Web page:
Hymenoptera Stings Publications (2179)


Hymenoptera Stings Publications

Ann. Allergy Asthma Immunol.
Ann Allergy Asthma Immunol 2017 Jan 7. Epub 2017 Jan 7.
Department of Allergy and Immunology, VA Greater Los Angeles Healthcare System, Los Angeles, California. Electronic address:
Hum Vaccin Immunother
Hum Vaccin Immunother 2016 Dec 7. Epub 2016 Dec 7.
a Department of Health Sciences , Postgraduate School in Occupational Medicine and Occupational Medicine Unit, IRCCS AOU San Martino-IST, University of Genoa , Italy.

To describe (i) the clinical characteristics of workers, exposed to hymenoptera stings, with an ascertained diagnosis of Hymenoptera Venom Allergy (HVA), (ii) the specific role of occupational exposure, (iii) the effect of Venom Immunotherapy (VIT) in reducing the severity of allergic episodes in workers exposed to repeated stings of hymenoptera, and (iv) the management of the occupational consequences caused by allergic reactions due to hymenoptera stings.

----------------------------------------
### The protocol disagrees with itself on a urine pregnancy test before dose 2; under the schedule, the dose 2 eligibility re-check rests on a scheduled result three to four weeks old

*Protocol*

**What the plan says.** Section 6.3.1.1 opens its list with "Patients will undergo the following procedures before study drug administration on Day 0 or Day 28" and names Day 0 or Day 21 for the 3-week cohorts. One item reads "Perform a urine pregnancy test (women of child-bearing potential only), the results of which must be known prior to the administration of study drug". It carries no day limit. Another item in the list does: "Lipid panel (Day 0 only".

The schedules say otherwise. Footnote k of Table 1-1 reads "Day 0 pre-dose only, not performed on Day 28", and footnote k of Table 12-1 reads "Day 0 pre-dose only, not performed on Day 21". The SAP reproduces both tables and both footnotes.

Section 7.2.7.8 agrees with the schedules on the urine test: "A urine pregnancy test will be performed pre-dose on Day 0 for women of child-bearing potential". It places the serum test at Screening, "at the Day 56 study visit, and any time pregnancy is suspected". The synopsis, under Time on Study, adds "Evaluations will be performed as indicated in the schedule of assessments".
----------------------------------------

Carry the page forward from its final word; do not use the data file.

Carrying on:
Between 2000 and 2013 an observational study, including patients referred to the regional reference hospital of Liguria, Italy, with an ascertained diagnosis of HVA and treated with VIT, was carried out. A structured questionnaire was administered to all patients to investigate the occupational features of allergic reactions. Read More

These were graded according to standard systems in patients at the first episode, and after re-stings, during VIT.
One-hundred and eighty-four out of the 202 patients referred had a complete data set. In 32 (17.4%) patients, the allergic reaction occurred during work activities performed outdoor. Of these, 31.2% previously stung by hymenoptera at work, and receiving VIT, were re-stung during occupational activity. The grades of reaction developed under VIT treatment resulted clinically less severe than of those occurred at the first sting (p-value = 0.031).
Our findings confirmed the clinical relevance of HVA, and described its occupational features in outdoor workers with sensitization, stressing the importance of an early identification and proper management of the professional categories recognized at high risk of hymenoptera stings. The Occupational Physician should be supported by other specialists to recommend appropriate diagnostic procedures and the prescription of VIT, which resulted an effective treatment for the prevention of episodes of severe reactions in workers with a proven HVA.